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From Redskins Sponsors, Mostly Silence — 'They Are Not In Position To Take Public Stands'

Washington Business Journal, June 25, 2014

By Mark Holan

When Los Angeles Clippers owner Donald Sterling was sidelined for racially charged remarks, brewing giant Anheuser-Busch made a full-court press to seek the moral high ground.

"We applaud the NBA for taking swift and definitive action to address the offensive and reprehensible comments by Clippers owner Donald Sterling," the company said in an April 29 statement, the day the league ousted the owner. "There is no place for such intolerance in the NBA, in sport, or anywhere else for that matter."

But Anheuser-Busch, like other companies affiliated with the Washington Redskins, hasn't been as quick to make statements about the team's name, even as opposition to the R-word has grown beyond the ranks of Native American activists. President Barack Obama, members of Congress, the D.C. Council and several high-profile sportscasters and journalists have voiced their opposition. Last week the U.S. Patent and Trademark Office cancelled the team's trademark, ruling the name is "disparaging." The team has promised to appeal the decision and owner Dan Snyder has vowed to "NEVER" change the name.

One major difference between the Sterling episode and the Redskins name, sponsorship expert Jim Andrews says, is that the name controversy evolved over time, while the Sterling case erupted in a flash.

"I don’t think anyone looked at Sterling and saw anything but blatant racism," said Andrews, senior vice president at Chicago sponsorship consulting firm IEG. “With the Redskins, there are differences of opinion, but the tide is turning."

My calls and emails to Anheuser-Busch specifically asking for the difference or distinction is drawing between its Sterling statement and the Redskins issue were not answered over several days, though the company promised to call back.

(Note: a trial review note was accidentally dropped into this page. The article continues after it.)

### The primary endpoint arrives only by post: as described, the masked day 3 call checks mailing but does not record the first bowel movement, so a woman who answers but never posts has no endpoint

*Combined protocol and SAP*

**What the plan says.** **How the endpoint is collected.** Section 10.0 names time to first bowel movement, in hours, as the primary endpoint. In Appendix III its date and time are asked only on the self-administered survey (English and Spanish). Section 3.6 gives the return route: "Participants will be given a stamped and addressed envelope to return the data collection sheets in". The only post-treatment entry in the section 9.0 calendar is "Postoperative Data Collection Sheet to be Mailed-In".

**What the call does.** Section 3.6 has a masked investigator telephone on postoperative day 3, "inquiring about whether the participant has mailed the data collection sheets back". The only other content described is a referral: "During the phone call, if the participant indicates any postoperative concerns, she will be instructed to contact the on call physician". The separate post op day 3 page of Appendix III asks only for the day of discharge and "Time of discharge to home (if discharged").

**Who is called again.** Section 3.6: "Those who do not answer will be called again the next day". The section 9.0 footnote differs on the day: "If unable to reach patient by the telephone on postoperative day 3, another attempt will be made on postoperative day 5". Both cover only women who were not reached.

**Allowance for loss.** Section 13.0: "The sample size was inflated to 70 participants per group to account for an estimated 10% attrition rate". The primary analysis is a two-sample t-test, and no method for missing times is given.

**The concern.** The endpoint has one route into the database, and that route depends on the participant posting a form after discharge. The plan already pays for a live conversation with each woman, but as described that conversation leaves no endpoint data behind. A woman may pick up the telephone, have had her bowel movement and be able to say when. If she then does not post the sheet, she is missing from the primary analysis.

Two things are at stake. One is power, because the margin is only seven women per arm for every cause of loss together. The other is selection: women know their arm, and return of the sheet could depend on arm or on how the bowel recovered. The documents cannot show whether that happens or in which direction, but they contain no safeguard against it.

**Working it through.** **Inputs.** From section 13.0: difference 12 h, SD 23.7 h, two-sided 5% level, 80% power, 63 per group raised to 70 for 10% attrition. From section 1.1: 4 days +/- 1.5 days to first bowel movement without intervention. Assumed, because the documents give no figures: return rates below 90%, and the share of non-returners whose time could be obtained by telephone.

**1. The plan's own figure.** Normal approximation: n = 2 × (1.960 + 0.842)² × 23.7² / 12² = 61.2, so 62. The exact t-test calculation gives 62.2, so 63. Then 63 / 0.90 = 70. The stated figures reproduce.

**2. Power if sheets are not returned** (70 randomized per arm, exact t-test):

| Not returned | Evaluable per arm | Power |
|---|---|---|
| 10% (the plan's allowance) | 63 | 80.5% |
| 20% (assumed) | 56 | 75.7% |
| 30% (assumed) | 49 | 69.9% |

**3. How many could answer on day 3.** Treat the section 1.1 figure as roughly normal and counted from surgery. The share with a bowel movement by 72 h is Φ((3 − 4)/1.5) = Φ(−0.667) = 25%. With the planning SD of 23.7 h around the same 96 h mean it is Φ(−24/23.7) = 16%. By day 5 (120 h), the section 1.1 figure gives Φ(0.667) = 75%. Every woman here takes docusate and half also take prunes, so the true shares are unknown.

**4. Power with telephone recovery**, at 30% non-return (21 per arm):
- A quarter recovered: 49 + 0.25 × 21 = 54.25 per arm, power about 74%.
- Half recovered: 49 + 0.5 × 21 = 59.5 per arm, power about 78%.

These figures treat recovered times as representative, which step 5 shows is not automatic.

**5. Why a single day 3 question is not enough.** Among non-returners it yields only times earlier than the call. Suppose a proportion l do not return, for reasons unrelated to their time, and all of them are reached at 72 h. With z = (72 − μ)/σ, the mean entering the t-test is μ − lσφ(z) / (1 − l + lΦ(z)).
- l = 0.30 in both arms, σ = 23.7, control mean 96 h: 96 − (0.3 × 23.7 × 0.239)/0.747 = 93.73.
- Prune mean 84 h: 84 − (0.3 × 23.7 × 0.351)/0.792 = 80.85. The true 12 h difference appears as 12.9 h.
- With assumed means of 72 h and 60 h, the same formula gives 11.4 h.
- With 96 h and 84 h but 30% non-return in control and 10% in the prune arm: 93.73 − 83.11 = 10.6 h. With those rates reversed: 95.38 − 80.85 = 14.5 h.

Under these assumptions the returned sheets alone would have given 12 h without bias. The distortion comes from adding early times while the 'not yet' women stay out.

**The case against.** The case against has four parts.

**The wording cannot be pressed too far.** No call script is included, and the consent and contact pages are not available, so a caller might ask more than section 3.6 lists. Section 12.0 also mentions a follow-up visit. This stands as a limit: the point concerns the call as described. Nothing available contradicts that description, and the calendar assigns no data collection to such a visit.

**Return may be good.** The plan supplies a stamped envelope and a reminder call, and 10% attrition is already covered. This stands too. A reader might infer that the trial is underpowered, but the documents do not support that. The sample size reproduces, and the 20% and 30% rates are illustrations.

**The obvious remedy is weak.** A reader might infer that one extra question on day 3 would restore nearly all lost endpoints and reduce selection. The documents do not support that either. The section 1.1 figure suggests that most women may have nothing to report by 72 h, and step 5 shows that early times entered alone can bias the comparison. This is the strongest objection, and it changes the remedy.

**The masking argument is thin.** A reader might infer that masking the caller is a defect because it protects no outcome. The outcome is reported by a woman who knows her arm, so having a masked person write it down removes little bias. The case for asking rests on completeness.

Anheuser-Busch "could be taken to task for that [Sterling] statement, and why are you not applying it in the Redskins case," Andrews said. But companies "typically don’t move quickly" on such issues unless pushed to a tipping point by consumers, shareholders or the general public.

Andrews said sponsors generally do not what to be involved in controversy. "I’m sure they are having very direct conversations with the team,” he said. “They see this issue isn’t going away, but they are not in position to take public stands."

I've reached out to other corporate sponsors of the Washington team, including Bank of America, Ticketmaster, Kayem Franks and Ameritel Corp. Bank of America and Ticketmaster have not yet responded, and Kayem Franks declined to comment.

"It's not our place to have a decision on the name," David Kaufman, president and CEO of Ameritel, said in a voice message reply to my call on the name issue. The Rockville-based copier and office supply company sponsors the Redskins.

"We do trust the business relationship we have with Mr. Snyder and know he will make the appropriate decision regarding his team and the community," Kaufman said.

A group of investment companies, including Bethesda-based Calvert Investments, has joined one Native American tribe in asking FedEx to consider the reputation damage of being associated with the name via its name on the team's Landover stadium. The Tennessee shipping giant, whose top executive owns a 10 percent share of the team, is trying to block the issue from a shareholder vote.